My lack of recent posting was due to an extended trip to Santa Rosa, California I just returned from. Normally when I’m about to leave on a birding trip and am not going to have internet access I’ll try to post several blog entries that will appear on upcoming dates while I’m gone. I didn’t feel that would be necessary this trip, however, because Mary has a high-speed Internet connection and I thought I would have lots of time to post entries.

I knew she had been having problems with her provider, but we completely lost the connection over the long weekend, making it impossible to post an entry from her house. It turned out squirrels had been chewing on the lines making the connection unstable. Strangely, exactly the same thing happened to our service in Tacoma a couple of years ago. I wonder how common the problem is?

Actually, though, I found the intermittent dropping of the connection more frustrating than simply not having it available at all. It seemed like every time I was about to post a blog entry the connection would cut out. Under such conditions, I found it difficult to get motivated enough to spend the time writing copy or even cropping pictures.

Not only was I unable to post entries, I was unable to read several of the ebooks books I had taken with me. I was surprised to discover that much of the commentary in my iPad book on Blake’s Songs of Innocence and Songs of Experience required an Internet connection because they were served from YouTube. The same was true of a biology textbook I’m reading.

I have long been aware of how much time I spend on computers but much less aware how much of that time is spent connected to the internet. Looking back at my journal, which automatically tracks my time online, it turns out that most of my time spent on the computer lately is connected to the internet. The internet has become so woven into my daily life that it’s nearly impossible to live “normally” without it. Not sure I like that, but life certainly seems less pleasant without it.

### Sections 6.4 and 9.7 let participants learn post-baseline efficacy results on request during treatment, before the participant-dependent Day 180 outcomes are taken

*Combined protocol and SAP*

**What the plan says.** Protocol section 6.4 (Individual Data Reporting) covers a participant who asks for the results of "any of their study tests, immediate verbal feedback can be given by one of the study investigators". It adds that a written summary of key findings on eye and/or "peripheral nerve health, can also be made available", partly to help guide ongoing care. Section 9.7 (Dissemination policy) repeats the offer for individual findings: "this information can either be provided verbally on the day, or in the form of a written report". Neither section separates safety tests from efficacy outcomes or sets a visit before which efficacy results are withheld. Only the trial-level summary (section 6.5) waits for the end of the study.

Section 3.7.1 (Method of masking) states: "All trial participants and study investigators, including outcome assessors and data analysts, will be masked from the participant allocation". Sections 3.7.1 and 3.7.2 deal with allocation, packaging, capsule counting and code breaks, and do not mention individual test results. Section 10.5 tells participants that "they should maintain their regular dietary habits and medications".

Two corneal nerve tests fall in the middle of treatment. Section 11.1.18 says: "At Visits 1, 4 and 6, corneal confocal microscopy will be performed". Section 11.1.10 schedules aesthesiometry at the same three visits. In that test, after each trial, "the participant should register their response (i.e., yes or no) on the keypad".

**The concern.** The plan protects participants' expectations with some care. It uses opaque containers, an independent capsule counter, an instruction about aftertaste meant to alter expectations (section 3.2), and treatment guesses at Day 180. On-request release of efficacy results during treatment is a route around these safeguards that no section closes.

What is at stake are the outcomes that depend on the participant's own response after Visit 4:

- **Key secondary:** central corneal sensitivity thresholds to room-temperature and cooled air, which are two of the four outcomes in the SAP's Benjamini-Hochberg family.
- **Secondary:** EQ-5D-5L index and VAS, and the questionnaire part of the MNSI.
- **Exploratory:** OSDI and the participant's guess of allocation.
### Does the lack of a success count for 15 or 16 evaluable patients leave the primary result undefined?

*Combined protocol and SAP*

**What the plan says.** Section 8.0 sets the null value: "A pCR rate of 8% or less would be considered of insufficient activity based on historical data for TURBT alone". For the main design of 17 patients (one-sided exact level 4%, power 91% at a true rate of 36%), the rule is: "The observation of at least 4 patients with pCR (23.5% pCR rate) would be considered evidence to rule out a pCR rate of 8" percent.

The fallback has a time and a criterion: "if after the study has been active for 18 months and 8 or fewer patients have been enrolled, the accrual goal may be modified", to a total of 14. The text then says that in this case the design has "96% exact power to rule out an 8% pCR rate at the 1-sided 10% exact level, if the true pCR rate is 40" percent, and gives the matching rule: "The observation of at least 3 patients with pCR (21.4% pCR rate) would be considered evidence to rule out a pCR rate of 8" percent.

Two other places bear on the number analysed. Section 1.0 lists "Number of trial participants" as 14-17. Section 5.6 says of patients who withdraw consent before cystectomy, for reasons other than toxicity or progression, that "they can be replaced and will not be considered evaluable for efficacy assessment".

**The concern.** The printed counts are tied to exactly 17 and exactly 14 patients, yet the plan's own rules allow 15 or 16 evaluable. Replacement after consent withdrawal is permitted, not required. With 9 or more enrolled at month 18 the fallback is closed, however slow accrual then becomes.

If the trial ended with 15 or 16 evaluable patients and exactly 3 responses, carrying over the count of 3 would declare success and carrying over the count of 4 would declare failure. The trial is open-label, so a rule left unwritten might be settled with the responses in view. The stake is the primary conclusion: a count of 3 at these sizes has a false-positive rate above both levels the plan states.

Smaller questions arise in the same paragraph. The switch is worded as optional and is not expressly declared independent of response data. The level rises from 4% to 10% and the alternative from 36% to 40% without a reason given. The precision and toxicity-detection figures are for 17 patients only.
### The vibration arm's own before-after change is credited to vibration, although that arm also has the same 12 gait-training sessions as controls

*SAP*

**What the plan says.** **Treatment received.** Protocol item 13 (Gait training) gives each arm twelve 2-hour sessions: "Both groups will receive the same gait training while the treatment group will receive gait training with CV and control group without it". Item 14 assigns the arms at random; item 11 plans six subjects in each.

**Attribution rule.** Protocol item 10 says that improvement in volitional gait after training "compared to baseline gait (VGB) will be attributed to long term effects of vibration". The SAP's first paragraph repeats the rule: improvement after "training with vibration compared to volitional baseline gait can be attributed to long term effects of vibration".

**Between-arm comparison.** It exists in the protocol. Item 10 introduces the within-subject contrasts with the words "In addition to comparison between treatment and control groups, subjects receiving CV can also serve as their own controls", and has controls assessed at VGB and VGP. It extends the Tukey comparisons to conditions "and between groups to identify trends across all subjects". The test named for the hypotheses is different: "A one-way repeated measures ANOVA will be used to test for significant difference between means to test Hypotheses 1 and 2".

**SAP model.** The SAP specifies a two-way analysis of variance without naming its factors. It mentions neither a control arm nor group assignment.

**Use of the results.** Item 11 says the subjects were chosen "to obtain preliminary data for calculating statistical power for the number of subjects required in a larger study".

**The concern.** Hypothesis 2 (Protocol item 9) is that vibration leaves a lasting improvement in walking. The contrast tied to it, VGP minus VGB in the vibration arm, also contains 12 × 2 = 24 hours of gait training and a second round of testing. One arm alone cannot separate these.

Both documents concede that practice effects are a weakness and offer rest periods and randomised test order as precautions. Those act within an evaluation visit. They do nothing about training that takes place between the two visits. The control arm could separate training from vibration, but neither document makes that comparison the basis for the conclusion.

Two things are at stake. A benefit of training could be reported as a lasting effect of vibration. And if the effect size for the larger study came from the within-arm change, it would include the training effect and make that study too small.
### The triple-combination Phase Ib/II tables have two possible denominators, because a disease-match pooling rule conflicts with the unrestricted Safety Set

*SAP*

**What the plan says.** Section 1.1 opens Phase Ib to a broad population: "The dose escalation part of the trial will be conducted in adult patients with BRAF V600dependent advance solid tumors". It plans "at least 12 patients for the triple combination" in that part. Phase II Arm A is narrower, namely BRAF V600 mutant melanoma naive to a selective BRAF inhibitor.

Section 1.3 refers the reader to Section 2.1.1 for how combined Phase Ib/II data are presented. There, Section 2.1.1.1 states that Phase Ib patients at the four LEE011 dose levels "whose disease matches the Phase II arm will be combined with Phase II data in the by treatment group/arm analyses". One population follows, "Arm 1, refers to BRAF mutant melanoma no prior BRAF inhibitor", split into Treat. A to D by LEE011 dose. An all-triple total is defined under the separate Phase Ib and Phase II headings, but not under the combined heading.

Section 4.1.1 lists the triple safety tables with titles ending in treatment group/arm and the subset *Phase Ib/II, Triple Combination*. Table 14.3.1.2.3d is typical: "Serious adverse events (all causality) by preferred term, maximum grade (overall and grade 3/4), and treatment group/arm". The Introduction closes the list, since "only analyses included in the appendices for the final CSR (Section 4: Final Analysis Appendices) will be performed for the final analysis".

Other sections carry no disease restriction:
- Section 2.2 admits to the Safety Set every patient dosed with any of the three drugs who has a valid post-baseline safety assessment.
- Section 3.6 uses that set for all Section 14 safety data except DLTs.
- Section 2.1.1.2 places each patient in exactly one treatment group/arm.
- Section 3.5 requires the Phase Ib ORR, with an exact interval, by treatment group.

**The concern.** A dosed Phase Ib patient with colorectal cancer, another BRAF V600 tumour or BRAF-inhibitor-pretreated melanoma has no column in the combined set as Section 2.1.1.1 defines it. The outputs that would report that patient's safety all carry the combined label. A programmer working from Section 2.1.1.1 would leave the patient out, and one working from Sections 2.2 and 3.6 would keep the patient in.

Anyway, I should return to my normal schedule of posting four or five times a week once I’ve caught up here,. I’ll start with pictures from the trip and then attempt to make some comments on Joyce’s The Dubliners, which I finished while cut off from the internet, A Portrait of the Artist as a Young Man, and Ulysses.

4 thoughts on “Disconnected”

  1. I am afraid we have all become so reliant on the internet Loren that we feel bereft without it – I am exactly the same although at one time I vowed not to be connected.

    1. “Bereft.” Perfect description.

      Yes, it certainly seems a mixed blessing — like most modern inventions.

  2. Your photos and writings are worth the wait.

    I don’t know why, as we have reliable internet, but I use Dropbox to make sure all my research and current writing is synced between a couple of Android tablet and my two computers. I could go offline without much fuss–other than going through withdrawal.

    I think, though, I might do well to have more off time. Less distraction from the Net means I actually write something.

    1. If I had needed to, I’m sure I could have gone to the local library or Starbucks to get internet access, but it was the inconvenience of just going online as I needed to that really made it impossible to get started.

      I use dropbox too to store important items, but a lot of the new programs use email to link to each other. Scans are emailed and then read on another computer with OCR programs. Even voice recording, which I increasingly rely on to start a rough draft requires internet access,

      But mainly, it’s the sense of deprivation that threw me off. I suspect it was much like withdrawing from smoking cigarettes. It was hard to focus on anything when I wanted a cigarette so badly. Unfortunately, I haven’t found that giving up smoking has improved my production; it’s merely kept me alive a lot longer.

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